As things are today, the chief writes in a report, it is not possible to “continue a proactive approach to crimes in our borough.” The borough treasurer, on the other hand, can’t promise there is enough budget funds to hire another police officer. Not too long ago, in neighboring Jim Thorpe, did the police board up a tavern after it was unveiled that the establishment was used as a drug hotspot.
Coaldale’s streets are empty. A slight overcast. It might rain. One patrolling police officer finishes his coffee at Tommy’s Italian diner. He wears a bulletproof vest, a handgun and fires a wry smile.
“How’re you today?” the officer says on his way out.
He passes in front of the small TV screen on the other side of the counter; a matinee movie is wrapping up its plot. On the floor near the door you find books to trade or buy for a dollar. One is “Whattaya Mean I Can’t Kill ‘Em?” by Rad Miller Jr. It is a true story about a Navy Seal in Vietnam, that someone paid $4.88 for at Wal-Mart. In the book presentation, it says that Miller Jr. today is a flea market vendor who restores old cars and trucks.
The book’s first sentence reads: “I was headed straight to hell in a handbasket.”
Sharon lives just next-door and has had a cup of coffee and a sandwich. She works as a nurse and is heading back home after another work shift.
“I didn’t realize how many things that were actually attached to the coal industry until I moved here,” she says. “The coal vein actually runs right under our feet, our houses and our lives here. All the way to Harrisburg. It’s a giant coal reserve, and it’s like we’re all living on top of a bunch of coal mines.”
Sharon has lived in Coaldale over thirty years. The mine offers jobs, and well-paid ones, but nowadays the machines can do most of the work. Not too many of them end up being given to locals. She doesn’t know if she will still live here in two or ten years.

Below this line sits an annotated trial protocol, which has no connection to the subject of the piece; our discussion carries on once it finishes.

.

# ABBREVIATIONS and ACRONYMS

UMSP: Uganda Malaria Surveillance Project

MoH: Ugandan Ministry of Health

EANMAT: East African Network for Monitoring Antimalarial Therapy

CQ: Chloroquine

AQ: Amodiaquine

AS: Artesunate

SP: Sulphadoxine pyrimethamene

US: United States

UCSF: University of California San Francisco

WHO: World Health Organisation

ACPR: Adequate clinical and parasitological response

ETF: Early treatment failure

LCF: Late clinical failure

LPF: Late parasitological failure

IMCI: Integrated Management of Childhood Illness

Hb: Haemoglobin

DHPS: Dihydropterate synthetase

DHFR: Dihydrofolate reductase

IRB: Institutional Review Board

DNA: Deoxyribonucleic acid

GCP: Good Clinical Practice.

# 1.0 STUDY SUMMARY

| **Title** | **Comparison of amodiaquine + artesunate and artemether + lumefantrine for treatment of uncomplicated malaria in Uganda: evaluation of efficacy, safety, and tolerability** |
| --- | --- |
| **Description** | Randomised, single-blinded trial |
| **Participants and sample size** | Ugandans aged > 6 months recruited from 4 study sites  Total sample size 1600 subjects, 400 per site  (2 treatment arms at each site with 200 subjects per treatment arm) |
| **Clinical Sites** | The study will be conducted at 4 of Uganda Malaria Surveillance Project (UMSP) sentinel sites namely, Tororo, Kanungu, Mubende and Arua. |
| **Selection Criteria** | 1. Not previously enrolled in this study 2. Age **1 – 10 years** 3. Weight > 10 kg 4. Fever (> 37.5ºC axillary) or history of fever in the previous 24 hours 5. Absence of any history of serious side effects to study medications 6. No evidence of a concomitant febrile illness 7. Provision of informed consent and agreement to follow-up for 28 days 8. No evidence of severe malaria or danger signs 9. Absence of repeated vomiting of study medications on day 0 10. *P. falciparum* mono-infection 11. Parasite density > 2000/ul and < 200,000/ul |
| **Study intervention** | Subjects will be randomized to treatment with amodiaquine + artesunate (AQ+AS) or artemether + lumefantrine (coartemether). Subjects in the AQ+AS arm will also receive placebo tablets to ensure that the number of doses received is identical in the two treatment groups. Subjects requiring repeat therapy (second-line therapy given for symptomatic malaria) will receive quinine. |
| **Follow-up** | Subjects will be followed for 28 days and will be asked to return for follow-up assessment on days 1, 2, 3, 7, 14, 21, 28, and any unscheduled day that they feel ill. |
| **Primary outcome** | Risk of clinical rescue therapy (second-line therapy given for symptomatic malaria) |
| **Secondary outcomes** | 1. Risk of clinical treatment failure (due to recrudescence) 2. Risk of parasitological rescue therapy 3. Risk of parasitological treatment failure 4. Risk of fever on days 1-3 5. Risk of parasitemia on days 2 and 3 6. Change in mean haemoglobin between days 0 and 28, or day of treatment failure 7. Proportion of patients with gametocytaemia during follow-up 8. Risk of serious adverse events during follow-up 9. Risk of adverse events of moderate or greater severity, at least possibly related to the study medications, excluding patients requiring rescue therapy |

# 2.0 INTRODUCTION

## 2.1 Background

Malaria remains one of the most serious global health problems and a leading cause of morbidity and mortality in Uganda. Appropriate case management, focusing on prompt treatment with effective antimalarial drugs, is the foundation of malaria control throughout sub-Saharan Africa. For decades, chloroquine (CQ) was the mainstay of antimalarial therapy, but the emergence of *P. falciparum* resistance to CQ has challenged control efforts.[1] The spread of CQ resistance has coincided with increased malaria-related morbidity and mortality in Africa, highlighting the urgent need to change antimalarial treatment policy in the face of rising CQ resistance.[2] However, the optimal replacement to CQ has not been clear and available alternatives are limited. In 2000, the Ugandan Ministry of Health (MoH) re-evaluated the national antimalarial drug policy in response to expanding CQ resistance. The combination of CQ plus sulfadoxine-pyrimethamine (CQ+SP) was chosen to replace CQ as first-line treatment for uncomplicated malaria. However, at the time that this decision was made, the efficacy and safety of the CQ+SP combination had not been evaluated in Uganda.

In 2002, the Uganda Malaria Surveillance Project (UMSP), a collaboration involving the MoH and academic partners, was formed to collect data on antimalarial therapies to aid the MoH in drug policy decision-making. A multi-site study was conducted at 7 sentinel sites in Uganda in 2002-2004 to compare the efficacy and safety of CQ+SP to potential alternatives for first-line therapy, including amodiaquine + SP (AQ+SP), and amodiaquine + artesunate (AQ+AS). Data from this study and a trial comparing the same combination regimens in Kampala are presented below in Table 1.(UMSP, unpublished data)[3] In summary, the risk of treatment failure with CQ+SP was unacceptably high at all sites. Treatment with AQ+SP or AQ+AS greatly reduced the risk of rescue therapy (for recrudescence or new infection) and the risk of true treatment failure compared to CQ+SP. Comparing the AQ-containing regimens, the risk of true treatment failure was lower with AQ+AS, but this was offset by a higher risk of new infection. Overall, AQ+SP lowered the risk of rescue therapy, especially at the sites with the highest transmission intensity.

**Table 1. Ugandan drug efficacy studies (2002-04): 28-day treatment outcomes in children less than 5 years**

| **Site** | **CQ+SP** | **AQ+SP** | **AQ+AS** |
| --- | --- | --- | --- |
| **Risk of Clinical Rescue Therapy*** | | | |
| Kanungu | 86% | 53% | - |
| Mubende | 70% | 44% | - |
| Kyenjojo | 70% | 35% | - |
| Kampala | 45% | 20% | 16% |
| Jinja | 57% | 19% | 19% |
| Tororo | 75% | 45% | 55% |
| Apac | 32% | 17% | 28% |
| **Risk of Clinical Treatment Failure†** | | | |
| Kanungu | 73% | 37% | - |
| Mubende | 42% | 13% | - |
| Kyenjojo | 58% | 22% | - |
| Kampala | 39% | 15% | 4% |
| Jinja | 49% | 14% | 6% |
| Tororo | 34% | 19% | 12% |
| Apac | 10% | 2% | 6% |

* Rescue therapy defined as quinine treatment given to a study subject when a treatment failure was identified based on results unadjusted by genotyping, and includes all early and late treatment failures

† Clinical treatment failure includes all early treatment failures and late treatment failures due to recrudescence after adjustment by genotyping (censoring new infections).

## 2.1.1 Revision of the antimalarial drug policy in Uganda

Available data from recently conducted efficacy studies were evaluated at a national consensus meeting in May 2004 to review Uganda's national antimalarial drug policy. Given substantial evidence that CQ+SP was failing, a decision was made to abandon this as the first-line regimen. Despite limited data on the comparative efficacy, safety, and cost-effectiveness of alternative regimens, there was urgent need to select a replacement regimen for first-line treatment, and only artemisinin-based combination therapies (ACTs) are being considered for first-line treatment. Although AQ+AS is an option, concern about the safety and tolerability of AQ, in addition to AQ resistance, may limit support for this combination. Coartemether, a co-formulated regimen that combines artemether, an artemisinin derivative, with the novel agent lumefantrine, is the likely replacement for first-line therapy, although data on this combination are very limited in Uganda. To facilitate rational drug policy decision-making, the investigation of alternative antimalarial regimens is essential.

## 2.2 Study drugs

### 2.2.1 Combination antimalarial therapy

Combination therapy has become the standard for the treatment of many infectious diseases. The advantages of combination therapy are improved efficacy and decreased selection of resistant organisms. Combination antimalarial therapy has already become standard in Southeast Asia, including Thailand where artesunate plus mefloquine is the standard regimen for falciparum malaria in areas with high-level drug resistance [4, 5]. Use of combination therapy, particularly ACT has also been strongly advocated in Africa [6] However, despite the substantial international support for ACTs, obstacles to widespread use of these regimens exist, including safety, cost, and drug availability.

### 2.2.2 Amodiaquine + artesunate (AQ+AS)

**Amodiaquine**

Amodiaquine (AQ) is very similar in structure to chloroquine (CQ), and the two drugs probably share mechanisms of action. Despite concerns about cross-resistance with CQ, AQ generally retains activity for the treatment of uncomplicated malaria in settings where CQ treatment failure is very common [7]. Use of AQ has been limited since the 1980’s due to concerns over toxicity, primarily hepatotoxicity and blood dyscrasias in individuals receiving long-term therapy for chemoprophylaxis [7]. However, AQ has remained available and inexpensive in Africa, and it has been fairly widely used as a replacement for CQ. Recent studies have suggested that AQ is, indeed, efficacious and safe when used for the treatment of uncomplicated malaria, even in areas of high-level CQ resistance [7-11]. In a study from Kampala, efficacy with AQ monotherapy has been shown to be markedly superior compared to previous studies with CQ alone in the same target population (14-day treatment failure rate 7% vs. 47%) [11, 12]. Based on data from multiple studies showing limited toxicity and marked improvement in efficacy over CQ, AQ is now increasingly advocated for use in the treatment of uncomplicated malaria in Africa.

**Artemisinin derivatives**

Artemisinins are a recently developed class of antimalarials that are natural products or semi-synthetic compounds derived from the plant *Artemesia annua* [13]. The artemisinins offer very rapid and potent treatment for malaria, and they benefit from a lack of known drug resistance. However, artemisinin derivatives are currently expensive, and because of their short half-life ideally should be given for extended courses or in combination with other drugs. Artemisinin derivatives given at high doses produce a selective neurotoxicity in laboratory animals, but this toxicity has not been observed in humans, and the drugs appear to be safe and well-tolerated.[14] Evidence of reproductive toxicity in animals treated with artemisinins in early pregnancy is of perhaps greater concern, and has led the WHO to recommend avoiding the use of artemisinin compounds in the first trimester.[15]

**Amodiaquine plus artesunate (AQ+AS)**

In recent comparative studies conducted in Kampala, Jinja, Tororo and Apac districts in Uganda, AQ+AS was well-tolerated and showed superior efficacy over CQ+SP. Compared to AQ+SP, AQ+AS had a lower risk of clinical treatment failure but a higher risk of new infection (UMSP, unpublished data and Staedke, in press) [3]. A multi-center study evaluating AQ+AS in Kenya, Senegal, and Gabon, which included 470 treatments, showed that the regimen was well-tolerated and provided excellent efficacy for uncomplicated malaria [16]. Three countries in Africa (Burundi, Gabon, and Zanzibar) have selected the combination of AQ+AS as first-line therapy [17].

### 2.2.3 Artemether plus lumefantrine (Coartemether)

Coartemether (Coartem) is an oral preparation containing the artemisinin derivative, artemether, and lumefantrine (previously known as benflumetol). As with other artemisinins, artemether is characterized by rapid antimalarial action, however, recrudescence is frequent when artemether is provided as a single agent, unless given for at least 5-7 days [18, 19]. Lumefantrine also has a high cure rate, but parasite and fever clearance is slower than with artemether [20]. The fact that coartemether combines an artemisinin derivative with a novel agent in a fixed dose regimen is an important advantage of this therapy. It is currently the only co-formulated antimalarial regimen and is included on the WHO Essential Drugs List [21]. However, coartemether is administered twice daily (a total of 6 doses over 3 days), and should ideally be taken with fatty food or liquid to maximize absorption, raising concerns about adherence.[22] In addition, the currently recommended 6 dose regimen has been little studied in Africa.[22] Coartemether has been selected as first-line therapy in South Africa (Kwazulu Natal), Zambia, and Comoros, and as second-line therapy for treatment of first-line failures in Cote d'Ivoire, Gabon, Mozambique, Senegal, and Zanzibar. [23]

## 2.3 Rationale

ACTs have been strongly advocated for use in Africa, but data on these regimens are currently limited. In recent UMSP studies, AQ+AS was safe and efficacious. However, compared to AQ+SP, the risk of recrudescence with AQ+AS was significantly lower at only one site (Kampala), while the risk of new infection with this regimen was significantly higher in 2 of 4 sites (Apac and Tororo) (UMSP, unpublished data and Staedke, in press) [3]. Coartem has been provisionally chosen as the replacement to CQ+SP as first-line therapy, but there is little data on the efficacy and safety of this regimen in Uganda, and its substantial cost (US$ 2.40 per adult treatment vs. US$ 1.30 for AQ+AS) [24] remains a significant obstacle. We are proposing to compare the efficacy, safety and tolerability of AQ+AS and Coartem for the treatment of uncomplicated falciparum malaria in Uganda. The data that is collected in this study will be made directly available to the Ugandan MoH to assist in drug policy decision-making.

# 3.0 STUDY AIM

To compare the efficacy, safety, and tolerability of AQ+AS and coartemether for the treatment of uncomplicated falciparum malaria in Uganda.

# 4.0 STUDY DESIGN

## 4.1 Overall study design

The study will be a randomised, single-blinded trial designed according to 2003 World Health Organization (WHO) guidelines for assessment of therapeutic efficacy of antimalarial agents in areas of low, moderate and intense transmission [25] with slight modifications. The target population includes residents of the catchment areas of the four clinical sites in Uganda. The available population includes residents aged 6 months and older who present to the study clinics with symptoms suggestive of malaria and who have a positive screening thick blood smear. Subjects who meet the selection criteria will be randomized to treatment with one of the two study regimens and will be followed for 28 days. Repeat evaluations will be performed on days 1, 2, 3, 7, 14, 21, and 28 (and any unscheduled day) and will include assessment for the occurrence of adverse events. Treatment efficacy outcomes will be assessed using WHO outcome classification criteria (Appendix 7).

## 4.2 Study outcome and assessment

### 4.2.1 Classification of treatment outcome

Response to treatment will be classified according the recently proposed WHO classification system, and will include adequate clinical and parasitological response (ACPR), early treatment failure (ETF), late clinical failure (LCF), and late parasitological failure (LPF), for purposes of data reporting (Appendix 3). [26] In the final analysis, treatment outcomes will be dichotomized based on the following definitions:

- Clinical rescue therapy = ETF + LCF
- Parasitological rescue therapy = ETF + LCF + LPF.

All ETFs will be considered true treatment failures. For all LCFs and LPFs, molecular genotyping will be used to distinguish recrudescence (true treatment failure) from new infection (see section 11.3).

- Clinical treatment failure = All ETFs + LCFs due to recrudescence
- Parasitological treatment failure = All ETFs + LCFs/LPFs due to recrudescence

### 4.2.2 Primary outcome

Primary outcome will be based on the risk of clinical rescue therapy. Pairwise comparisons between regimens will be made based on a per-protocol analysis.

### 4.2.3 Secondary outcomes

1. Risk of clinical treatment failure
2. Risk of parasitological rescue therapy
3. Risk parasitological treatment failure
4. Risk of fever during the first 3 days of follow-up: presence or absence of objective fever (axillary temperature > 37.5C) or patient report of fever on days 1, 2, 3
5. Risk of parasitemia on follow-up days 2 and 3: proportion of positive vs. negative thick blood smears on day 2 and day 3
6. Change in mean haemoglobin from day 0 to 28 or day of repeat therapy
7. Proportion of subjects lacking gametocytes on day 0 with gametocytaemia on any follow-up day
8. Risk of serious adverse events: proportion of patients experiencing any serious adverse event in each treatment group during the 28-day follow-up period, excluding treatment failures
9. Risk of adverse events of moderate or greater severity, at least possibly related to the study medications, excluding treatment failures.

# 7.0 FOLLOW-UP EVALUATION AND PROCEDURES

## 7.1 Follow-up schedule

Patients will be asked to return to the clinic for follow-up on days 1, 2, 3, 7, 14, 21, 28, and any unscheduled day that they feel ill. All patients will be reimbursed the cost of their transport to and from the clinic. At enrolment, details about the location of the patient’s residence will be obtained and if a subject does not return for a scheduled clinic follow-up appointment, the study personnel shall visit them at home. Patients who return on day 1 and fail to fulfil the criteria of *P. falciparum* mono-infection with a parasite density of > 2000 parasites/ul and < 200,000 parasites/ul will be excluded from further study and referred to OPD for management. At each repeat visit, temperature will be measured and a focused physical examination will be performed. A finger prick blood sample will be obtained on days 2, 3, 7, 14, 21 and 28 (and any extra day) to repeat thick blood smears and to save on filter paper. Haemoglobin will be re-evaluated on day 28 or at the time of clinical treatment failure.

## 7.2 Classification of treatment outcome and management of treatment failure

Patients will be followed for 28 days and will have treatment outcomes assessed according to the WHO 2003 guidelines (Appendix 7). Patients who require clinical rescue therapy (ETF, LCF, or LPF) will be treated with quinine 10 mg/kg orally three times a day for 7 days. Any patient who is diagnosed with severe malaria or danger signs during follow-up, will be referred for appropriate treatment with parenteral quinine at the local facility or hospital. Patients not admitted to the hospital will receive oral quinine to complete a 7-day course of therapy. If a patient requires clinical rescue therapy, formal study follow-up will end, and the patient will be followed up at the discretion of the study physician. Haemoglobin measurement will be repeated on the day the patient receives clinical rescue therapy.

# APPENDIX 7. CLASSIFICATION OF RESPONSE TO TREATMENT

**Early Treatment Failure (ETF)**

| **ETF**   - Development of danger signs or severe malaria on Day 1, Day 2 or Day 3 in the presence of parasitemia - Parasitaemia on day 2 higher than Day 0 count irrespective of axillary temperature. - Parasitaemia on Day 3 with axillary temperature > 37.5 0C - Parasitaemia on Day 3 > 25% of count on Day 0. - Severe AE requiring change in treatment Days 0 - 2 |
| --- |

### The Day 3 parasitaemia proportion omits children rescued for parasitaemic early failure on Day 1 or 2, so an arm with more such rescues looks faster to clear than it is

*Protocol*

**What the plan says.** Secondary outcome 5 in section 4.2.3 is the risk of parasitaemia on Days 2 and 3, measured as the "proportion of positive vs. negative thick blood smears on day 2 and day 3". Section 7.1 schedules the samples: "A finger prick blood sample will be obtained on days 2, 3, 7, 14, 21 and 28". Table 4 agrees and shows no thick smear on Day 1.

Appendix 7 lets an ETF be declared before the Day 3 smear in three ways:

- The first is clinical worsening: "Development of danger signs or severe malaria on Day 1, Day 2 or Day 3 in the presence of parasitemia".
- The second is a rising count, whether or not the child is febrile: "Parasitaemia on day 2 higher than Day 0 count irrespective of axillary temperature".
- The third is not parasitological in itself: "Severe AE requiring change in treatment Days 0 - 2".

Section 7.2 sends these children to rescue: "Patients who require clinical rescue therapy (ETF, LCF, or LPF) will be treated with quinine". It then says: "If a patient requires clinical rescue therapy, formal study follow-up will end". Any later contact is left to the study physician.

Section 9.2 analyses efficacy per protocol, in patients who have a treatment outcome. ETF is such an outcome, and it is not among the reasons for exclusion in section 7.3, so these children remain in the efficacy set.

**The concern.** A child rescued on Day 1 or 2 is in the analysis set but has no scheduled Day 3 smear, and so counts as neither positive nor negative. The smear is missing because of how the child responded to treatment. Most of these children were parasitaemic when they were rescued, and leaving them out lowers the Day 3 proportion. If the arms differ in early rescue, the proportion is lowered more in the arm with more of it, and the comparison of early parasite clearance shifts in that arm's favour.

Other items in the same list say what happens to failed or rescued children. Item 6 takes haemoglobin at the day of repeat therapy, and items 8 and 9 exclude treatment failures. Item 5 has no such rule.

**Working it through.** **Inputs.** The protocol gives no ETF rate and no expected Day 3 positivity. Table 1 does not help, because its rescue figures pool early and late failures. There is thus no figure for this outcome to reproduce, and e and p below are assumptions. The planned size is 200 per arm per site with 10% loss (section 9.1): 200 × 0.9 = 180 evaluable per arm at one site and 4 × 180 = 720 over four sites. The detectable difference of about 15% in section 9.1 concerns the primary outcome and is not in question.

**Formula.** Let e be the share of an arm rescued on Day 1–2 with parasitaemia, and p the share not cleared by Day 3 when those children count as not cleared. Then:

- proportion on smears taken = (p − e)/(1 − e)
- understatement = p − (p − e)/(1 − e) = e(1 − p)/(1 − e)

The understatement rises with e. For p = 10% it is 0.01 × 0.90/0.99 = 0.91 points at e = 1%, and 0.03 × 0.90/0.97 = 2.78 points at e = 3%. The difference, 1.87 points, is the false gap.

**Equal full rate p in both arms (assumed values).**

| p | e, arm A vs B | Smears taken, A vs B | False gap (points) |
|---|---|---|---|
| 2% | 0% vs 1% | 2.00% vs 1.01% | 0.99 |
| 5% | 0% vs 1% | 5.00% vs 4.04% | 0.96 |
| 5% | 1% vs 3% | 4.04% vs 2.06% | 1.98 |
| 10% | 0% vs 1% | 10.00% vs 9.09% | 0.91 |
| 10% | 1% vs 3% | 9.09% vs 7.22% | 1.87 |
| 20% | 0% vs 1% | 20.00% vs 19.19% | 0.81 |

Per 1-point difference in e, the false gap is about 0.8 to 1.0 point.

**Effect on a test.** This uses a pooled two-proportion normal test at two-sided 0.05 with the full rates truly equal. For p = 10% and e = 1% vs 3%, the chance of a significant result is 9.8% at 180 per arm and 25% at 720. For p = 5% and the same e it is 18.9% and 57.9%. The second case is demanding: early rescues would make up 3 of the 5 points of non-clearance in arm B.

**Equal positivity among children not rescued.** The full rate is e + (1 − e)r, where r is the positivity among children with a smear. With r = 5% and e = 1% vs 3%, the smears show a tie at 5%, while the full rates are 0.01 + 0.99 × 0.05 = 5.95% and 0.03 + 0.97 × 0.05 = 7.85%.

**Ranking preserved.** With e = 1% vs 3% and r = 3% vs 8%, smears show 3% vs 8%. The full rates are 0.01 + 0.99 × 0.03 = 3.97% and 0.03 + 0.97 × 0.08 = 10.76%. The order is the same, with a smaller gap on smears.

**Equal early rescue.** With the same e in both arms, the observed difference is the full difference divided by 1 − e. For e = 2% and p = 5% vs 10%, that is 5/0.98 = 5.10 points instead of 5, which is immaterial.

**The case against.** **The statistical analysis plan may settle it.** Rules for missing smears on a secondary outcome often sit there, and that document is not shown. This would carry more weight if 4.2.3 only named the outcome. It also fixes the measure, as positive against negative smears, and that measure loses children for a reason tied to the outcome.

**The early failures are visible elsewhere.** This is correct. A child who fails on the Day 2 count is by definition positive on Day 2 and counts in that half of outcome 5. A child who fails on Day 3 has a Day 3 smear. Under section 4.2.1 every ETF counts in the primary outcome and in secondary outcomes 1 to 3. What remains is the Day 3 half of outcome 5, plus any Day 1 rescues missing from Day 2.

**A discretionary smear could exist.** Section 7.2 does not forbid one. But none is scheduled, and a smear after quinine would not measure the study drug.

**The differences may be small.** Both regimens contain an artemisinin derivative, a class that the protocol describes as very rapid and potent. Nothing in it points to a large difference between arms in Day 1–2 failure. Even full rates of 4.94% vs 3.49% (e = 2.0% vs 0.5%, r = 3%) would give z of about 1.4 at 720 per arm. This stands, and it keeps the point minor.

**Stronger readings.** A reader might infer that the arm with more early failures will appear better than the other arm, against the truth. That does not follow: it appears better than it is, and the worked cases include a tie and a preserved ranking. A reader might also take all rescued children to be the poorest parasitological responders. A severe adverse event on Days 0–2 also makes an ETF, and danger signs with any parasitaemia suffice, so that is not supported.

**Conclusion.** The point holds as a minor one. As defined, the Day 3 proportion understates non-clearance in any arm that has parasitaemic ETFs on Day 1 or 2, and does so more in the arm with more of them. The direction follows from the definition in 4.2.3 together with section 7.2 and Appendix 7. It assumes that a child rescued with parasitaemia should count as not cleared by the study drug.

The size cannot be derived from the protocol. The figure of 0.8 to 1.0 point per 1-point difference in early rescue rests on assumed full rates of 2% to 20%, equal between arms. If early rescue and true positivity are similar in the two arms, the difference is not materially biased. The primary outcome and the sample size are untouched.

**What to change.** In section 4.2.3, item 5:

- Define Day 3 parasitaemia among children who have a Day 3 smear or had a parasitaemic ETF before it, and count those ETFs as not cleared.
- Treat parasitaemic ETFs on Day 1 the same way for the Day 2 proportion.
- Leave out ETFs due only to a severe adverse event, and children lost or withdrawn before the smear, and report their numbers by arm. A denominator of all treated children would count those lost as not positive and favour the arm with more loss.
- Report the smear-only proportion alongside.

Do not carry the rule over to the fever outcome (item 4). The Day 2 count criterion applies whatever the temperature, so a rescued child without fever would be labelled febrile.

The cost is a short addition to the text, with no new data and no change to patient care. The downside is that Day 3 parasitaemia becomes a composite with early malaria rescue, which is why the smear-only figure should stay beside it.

“I’m not getting any younger,” Sharon says and shrugs. “We Americans don’t take care of ourselves. We are a sick-people.”
Not too long ago she had pneumonia and went to see a doctor. Her insurance didn’t cover it, and she was asked to leave.
“It shouldn’t matter where you get sick,” she says. “If it’s in Coaldale or in Timbuktu, it shouldn’t matter – all should be treated the same way when they’re sick. But that’s not how things are over here. It’s such a shame.”
It is fifty years since riots gutted the cities of Detroit and Newark. In Newark, New Jersey, it all started with a rumor that a man had died in police custody, paving the way for five consecutive nights of social unrest in July 1967. Arson, looting and gunfire left more than twenty people dead and saw thousands of arrests. The National Guard patrolled empty streets.
USA Today runs a story that asks the question what happened – and what has changed since then. President Donald Trump is using the same vocabulary as Nixon to describe urban America as a “living hell.” Residents, quoted in USA Today, say that the “bomb” that went off in 1967 was “a case of people reacting to brutality and discrimination.”
In this corner of the world, in the Pocono’s mining valleys, in what some people call “forgotten Pennsylvania,” boarded houses and lots overrun by the wild speak of a different form of social unrest. Watching, waiting. Warning.
The streets are empty. Clouds are moving fast. It might rain.